Tag Archives: weeds

Recipe with bees and thyme.

One recipe for a Satisfying Day just fell together starting as soon as I woke up yesterday.
It included:

*Waking up early enough to take a walk before church.

*Picking pineapple guava petals from a hedge down the block
and sharing them with a neighbor who was also out walking.
My cousin Anne told me that you can eat them,
and they truly are as sweet as candy.

*Not putting off drudgery such as stretches and floor exercises.

*Managing to stand through most of church (this was easier after having walked, etc.)
and receiving Holy Communion, on the Sunday of All Saints of America.

*Wowing over the catalpa tree at church. Each flower is like an orchid…

*Shopping for garden twine at the nursery across the road from church
and finding seeds as well 🙂


*Talking to my dear cousin Renée  on the phone
while sitting in the garden with the sun on my back.

*Taking pictures of bees on the thyme while talking.

*Sorting through pictures of bees I took before and finding some good ones.

bee on echium
bee on privet

*Eating vegetables.

*Taking more pictures of bees on the echium.

*Sorting through more pictures.

“Friendliest Weed” in my garden is blooming prettily.

*Taking an evening walk beside the creek and studying the mystery grass again.

*Identifying a plant in the creek: It’s buckeye! I know buckeye, but only as a tree; I wasn’t used to seeing leggier growth in the creek. This picture shows some of the lighter green leaves of buckeye in the creek, a mature tree above, and even some mystery grass in the middle. I don’t think it’s Timothy grass, which one of my commenters suggested, but it looks more like Timothy than anything else so far:


*Going to bed too soon to finish this post last night,
but early enough to contribute to a new recipe for yet another Good Day!

 

Grass and turmeric and some same old (sweet) things.

Today I’m wondering what this grassy “weed” is, along a stretch of path by the creek that didn’t get mown down – yet? It’s very familiar, and I guessed it was rye, but I can’t match it up with anything in Weeds of the West at this stage. Maybe when the seed heads develop, if it is allowed to remain.

The Queen Anne’s Lace that made such a lush display last year was removed on my side of the creek, but there are a couple of plants starting to bloom on this far side:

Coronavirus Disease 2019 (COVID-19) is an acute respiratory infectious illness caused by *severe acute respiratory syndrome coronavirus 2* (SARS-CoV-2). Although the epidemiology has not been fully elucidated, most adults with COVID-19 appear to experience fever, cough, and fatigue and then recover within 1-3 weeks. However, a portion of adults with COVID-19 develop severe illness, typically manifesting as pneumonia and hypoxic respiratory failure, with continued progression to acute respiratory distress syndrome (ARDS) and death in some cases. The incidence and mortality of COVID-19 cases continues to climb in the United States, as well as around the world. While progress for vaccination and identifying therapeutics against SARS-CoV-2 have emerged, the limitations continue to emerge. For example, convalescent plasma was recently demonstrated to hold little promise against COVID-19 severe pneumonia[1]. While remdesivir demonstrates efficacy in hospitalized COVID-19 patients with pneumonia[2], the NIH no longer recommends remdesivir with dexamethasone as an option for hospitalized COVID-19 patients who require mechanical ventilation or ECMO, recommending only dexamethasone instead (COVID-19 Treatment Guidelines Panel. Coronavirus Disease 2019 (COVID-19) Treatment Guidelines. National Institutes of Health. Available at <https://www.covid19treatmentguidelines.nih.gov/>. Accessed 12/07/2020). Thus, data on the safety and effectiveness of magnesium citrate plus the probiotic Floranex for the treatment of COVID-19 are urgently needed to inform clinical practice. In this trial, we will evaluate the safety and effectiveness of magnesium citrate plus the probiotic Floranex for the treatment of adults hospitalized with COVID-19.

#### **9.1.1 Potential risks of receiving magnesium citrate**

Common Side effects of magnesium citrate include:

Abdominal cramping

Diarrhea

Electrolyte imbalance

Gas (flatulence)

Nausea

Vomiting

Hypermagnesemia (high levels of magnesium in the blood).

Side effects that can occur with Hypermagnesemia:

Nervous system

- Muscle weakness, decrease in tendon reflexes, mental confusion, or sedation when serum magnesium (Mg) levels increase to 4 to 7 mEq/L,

Thursday I worked in the kitchen and cooked up a storm the whole day long. I hardly did anything else. Every other Thursday my CSA box (farm box) gets delivered, so I had that to deal with. I made some more of the Egg Bhurji, a sort of Indian scramble, and got the flavors closer to my goal. This time I grated fresh turmeric into it because I had it on hand. I had bought the turmeric rhizomes to plant, but there were more of them than I needed for that.

I boiled the quail eggs. They were so darling at every stage, I even had to take pictures of them simmering in the pot. One place I read said to cook them for two minutes, another four minutes, so I think I had them in the pan for about three minutes, and the yolks are soft, but that’s very pretty, too! And they are very tasty. 14 calories and 1.2g protein each.

Last Sunday when I saw them as the love offering on that bench, it was amazing how instantaneous was the progression in my mind to the thought, “I could raise quail!” Ha! I did laugh at myself. It’s not beyond the realm of possibility, and it would be easier than chickens, but I want to get started on raising worms as my next homesteading project.

Now that the temperature has been in the 80’s the sweet peas are exploding; one day I took bouquets to two different neighbors, and the next day I filled two vases for my own house. Soon the stems will be too short to do much with, and I need to take them out anyway, to make room for the butternut squash that I will train up the trellis.

Some pretty blooms in the house are the Nodding Violet or Streptocarpella, a species of Streptocarpus, which a friend and I agreed sounds like a flower to feed a dinosaur with a sore throat. But they don’t make that many flowers that I want to offer them to the sick, so I think I will forget about the dinosaur and just remember Nodding Violet.